In September 2020, a few personal life events happened in the midst of the pandemic and heightened social inequalities: I graduated from a Masters in Library and Information Science program, I moved from New York City back to the West Coast, and I started an Information Science PhD program (first generation in my family). Also, I’d been growing out my long, pin straight, thick, black, virgin (no chemicals) and remy (cut and tied in its natural direction) hair for a decade and it was time to cut it. In light of these moments, I conjured an experimental dance film in preparation to shave my hair and start fresh. This is the contemporary history that motivated the dance film you saw in March 2020, 30 x 3 virgin remy: $200 OBO.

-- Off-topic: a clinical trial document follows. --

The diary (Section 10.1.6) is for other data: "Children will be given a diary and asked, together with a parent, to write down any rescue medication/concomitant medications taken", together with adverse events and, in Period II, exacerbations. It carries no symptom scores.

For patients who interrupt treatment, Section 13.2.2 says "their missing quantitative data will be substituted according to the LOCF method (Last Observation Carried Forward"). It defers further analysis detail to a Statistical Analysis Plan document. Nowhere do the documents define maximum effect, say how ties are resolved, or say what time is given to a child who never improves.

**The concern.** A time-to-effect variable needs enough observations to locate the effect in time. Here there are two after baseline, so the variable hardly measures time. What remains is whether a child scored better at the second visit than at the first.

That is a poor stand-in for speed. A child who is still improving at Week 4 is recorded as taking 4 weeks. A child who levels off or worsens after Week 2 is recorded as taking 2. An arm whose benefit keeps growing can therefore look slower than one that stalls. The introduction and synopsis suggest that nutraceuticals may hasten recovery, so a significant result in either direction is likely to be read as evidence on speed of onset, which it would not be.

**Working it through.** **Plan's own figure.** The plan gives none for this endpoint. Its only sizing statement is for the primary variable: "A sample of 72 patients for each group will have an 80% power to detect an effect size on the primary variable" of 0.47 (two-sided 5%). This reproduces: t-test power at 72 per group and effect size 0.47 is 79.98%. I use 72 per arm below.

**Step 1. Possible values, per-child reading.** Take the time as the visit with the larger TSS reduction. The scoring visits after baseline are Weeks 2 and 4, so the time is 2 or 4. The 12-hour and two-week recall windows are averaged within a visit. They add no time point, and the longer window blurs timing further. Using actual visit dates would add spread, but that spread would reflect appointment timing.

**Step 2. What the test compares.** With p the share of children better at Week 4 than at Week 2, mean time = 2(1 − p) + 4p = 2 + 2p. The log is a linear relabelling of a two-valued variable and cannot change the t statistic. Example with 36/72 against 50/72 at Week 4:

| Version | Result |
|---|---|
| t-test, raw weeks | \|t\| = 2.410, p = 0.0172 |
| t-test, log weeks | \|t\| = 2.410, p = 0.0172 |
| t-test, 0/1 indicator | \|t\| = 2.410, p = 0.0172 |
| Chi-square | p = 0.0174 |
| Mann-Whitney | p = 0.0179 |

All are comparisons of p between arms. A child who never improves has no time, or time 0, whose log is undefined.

Inspired by Jeff Friedman’s research on oral histories and “time consciousness and embodied communication,” I recorded an oral history with my mother about her life as a six-year-old in rural Vietnam during 1972-1974. Her memories navigate her auntie’s long hair, how it symbolized luxury and malevolence, even though her auntie was the only family member who accepted her parents’ forbidden mixed Teochew and Vietnamese marriage. After my mother’s father was imprisoned by the Communist party and her mother was banned from bringing her mixed heritage children into her parents’ home, my mother’s auntie generously took my mother and her siblings in to live and work on her farm. In collaboration with musician and video artist, Ramin Rahni, we created movement and music following the story’s disjointed narration that is common to many immigrants’ storytelling of past traumas. After more than 45 years, this was the first time my mother was comfortable recalling and sharing these fragmented memories, similar to the complex and multilayer identities you mentioned, Hallie.